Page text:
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Utility rebates

Utility rebates can be complex – there are many different types of rebates available for many different products. Additionally, there are over 3,000 utility companies across the nation, each with their own rebate process. Philips Lighting is here to help you with this process. Read our FAQs below and contact your local Philips sales representative to get started.

Why do rebates matter to you?

Rebates matter to you because you are being paid to save.  By implementing lighting measures that reduce the energy used in a given space, you are saving money on your electricity bill.  Utility rebates help to lower the initial acquisition cost of the energy saving measures, which in turn shortens the payback period on investment.

Why do utilities offer rebates?

Utilities set annual energy savings goals that they strive to meet. End user incentives are an energy saving alternative to the much greater capital expense of expanding power plant capacity and infrastructure maintenance. It is often cheaper to pay for rebates than to build a new power plant.

What utilities offer rebates? What products?

There are over 3,000 utilities across the nation, each with their own rebate programs. Rebates are available for lamps, ballasts, fixtures and controls. For example: T8, T5, T5HO, CFLi, LED, CDMi, Allstart, Sensors and Controls, RDL. For detailed information on opportunities in your area, visit the Database of State Incentives for Renewables & Efficiency.

Custom vs. Prescriptive Rebates

There are currently two different kinds of rebates, Custom and Prescriptive.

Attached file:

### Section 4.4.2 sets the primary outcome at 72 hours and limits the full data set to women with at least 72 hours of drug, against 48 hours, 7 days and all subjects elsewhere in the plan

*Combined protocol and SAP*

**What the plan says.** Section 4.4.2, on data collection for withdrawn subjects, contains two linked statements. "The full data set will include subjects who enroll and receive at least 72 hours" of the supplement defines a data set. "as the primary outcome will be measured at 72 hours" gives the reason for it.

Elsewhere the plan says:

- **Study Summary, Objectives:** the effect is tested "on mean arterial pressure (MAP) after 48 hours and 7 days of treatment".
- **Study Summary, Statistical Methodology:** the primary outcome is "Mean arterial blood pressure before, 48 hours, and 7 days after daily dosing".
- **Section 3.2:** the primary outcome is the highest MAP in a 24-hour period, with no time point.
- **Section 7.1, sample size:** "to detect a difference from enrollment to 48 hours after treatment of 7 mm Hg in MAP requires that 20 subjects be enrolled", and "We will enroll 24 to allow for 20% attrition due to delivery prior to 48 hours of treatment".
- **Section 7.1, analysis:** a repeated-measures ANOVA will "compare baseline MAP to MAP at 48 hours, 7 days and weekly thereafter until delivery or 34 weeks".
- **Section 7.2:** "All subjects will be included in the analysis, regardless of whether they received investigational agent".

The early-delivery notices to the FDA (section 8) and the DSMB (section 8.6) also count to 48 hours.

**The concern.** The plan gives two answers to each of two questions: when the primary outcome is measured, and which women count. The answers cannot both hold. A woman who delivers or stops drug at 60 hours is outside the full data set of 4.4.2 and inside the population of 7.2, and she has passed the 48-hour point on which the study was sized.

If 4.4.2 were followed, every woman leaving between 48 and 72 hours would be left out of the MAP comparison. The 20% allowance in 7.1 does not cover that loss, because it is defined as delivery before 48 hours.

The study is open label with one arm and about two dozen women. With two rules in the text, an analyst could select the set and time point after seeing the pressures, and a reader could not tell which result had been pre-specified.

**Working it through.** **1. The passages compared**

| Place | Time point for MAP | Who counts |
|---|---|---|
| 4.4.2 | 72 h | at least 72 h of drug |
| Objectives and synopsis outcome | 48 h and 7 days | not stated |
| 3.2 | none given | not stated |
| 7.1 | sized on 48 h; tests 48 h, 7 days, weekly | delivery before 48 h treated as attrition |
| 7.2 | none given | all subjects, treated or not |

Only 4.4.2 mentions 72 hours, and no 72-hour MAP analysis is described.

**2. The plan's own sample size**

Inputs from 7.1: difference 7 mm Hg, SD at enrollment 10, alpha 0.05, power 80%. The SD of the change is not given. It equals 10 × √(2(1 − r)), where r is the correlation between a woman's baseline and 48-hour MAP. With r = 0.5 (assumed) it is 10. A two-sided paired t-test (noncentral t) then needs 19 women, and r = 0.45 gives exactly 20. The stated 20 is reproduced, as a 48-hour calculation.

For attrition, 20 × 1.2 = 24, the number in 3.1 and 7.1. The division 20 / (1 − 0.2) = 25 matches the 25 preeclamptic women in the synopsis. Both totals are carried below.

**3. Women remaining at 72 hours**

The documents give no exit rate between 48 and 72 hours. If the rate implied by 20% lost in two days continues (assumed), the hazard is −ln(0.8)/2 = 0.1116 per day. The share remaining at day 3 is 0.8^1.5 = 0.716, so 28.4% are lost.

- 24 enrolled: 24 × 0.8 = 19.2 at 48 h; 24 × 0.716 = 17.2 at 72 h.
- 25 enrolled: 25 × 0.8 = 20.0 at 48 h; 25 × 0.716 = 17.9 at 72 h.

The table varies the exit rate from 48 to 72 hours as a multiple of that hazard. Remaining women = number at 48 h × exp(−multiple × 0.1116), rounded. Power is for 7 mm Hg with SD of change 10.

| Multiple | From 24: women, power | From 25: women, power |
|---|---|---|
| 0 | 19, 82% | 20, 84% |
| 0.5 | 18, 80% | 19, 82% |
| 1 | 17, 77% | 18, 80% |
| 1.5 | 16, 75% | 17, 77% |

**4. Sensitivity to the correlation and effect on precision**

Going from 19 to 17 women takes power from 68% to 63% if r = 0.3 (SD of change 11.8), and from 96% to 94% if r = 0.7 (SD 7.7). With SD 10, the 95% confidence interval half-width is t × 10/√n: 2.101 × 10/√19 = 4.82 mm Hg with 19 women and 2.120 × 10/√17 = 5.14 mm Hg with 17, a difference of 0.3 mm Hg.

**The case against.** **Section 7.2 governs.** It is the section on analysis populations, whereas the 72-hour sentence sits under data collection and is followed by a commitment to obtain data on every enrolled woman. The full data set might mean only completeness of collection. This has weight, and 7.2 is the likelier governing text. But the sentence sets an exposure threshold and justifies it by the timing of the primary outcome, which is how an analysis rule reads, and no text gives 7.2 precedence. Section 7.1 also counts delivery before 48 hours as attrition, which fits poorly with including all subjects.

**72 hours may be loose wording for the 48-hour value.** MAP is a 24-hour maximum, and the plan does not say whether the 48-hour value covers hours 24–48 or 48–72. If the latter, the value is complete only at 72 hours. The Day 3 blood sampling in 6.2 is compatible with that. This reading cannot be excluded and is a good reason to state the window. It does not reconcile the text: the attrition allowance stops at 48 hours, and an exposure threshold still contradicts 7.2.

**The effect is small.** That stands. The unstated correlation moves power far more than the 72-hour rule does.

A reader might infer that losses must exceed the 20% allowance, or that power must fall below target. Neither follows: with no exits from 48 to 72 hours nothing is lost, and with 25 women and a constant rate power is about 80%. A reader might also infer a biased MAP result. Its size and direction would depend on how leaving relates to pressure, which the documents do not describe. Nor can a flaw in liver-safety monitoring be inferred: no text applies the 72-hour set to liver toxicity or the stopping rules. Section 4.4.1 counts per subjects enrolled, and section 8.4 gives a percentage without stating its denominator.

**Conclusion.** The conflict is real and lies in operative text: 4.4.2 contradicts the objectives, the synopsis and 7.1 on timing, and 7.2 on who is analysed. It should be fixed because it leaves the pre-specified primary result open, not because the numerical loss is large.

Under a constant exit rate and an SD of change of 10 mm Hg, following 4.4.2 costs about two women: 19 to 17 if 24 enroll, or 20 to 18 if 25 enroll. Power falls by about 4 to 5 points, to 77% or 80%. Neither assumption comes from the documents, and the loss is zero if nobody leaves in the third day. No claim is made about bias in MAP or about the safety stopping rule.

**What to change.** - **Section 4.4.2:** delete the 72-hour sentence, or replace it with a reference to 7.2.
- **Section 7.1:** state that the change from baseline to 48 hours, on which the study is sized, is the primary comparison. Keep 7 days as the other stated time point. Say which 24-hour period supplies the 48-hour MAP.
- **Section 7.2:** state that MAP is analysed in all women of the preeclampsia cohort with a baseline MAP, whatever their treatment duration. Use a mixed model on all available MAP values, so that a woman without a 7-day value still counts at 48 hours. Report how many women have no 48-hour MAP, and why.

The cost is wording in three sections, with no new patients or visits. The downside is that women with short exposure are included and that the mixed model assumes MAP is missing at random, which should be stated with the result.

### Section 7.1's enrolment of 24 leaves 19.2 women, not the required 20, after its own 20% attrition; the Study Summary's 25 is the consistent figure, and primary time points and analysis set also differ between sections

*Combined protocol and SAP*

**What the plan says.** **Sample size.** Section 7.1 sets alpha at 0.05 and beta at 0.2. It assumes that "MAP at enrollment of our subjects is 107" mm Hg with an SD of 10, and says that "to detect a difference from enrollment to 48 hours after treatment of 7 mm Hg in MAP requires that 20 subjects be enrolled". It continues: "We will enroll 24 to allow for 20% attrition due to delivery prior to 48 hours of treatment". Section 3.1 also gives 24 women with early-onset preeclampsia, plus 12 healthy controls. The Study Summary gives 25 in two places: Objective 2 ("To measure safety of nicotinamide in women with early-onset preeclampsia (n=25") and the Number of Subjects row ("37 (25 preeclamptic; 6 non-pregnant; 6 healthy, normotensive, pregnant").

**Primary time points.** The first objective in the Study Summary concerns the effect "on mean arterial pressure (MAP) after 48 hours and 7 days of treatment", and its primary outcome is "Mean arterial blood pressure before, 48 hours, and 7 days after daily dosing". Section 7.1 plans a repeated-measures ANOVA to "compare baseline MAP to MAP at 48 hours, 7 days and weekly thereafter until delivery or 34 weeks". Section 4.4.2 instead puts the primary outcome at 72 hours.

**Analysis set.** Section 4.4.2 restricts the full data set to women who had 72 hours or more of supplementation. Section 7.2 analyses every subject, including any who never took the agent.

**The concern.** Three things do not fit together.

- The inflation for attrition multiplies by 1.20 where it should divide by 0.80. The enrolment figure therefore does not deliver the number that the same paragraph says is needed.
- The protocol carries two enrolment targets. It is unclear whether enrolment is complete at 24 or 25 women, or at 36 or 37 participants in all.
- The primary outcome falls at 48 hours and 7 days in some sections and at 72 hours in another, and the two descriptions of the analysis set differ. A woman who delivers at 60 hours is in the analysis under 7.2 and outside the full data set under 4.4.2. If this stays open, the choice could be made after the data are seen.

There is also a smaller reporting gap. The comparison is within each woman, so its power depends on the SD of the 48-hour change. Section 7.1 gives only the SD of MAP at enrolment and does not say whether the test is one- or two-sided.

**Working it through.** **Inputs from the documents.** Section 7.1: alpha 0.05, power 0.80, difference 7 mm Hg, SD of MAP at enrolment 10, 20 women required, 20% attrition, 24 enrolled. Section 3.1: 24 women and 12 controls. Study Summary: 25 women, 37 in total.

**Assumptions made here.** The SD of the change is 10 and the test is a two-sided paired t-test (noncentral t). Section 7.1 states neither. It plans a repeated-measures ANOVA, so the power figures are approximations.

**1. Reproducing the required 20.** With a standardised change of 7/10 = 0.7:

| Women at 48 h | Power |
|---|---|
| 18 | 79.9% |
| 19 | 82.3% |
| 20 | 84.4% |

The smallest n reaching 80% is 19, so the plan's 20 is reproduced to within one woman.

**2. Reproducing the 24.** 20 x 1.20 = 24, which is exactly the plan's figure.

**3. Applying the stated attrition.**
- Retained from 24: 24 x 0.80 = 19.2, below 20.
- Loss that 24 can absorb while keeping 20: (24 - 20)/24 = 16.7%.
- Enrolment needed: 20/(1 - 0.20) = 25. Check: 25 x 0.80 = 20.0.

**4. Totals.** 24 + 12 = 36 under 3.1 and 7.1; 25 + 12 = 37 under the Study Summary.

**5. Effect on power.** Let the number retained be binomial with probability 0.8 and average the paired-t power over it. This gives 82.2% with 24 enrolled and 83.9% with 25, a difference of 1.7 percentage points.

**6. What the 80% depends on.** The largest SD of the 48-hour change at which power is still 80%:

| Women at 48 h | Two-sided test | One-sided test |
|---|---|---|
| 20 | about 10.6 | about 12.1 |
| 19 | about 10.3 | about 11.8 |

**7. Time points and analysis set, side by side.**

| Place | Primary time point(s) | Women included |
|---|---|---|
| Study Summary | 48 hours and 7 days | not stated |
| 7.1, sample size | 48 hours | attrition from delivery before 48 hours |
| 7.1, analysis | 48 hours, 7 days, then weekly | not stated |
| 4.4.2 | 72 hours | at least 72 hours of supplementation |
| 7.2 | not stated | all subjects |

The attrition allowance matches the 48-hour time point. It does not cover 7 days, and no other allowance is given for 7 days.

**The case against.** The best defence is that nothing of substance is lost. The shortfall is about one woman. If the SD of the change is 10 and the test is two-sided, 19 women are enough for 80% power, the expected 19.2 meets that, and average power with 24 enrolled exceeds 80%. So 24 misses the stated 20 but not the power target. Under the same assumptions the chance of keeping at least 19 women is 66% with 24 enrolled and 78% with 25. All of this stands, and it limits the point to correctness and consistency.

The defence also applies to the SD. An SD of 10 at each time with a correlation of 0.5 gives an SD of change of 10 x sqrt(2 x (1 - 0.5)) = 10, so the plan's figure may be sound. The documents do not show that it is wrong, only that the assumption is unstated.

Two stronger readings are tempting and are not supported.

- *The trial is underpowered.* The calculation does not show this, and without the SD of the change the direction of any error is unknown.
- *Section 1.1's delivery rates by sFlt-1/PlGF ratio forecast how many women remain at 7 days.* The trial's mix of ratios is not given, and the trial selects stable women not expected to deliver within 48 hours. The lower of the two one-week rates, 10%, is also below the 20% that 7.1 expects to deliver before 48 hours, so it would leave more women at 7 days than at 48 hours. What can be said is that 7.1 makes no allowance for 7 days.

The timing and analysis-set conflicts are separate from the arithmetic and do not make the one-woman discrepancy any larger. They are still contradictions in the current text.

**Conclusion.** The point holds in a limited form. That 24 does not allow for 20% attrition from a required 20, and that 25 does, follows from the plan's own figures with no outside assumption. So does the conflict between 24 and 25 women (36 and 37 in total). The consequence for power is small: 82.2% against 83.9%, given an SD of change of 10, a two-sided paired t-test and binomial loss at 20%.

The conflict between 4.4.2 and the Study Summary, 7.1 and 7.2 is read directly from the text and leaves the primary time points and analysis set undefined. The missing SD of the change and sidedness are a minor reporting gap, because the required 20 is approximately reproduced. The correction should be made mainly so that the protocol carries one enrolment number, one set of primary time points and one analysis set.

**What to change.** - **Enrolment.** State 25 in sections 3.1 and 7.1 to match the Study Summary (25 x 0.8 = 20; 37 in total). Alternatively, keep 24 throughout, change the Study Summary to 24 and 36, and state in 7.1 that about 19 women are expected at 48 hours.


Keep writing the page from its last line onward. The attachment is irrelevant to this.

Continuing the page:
Prescriptive Rebates provide a specific predetermined dollar amount for each fixture or lamp replaced, for example: save $12 / lamp.

Custom Rebates are based on the total energy savings of a specific project, for example, the amount of kWh saved from switching to one technology over another ($0.12 / kWh saved annually).

The typical Custom Rebate process works as follows (please contact your local utility for further details):
  1. Preapproval Paperwork: The measures you are going to implement usually have to be approved by the utility or incentive management company prior to inspections and purchasing.
  2. Pre Audit: Often times the utility, or someone they contract with, will walk through the space to perform an audit on current lighting and determine the different measures that can reduce energy within the given space.
  3. Install: Either done internally, through a utility approved contractor or another certified installer, the light measures are implemented.
  4. Final Paperwork: Submit the final application with the included measures to the utility or implementing body for final approval.
  5. Post Inspection: Similar to the pre audit, a walk through will be done to ensure all the measures in the paperwork were carried out and correctly installed; the implementer of the energy saving project can often be subject to multiple post inspections to ensure the measures remain in place.
  6. Payment:  The utility or implementer will release payment for the energy saving measures conducted by the end user.

Simple Rebate Example

Here is an example of a retailer with multiple locations, who wants to switch from a 35W Halogen MR16 to 7W LED MR16




Current Wattage

35W Halogen MR16


Number of Lamps



Estimated Energy Cost

$0.08 / kWh

$0.08 / kWh

Annual Operating Hours



Annual Energy Consumption

394,520 kWh

78,904 kWh

Hypothetical Lamp Price



Annual Energy Cost



Prescriptive Utility Rebate: $14 / lamp


Total Project Cost: Without Rebate


Total Project Cost: With Rebate


Potential Payback in Years*

1.79 Years

Estimated Annual Energy Savings**


*Payback is based on total project cost with rebate divided by the annual energy savings

**Based on switching from a 35W lamp to a 7W lamp and 4,000 burn hours a year at an electricity rate of $0.08 / kWh

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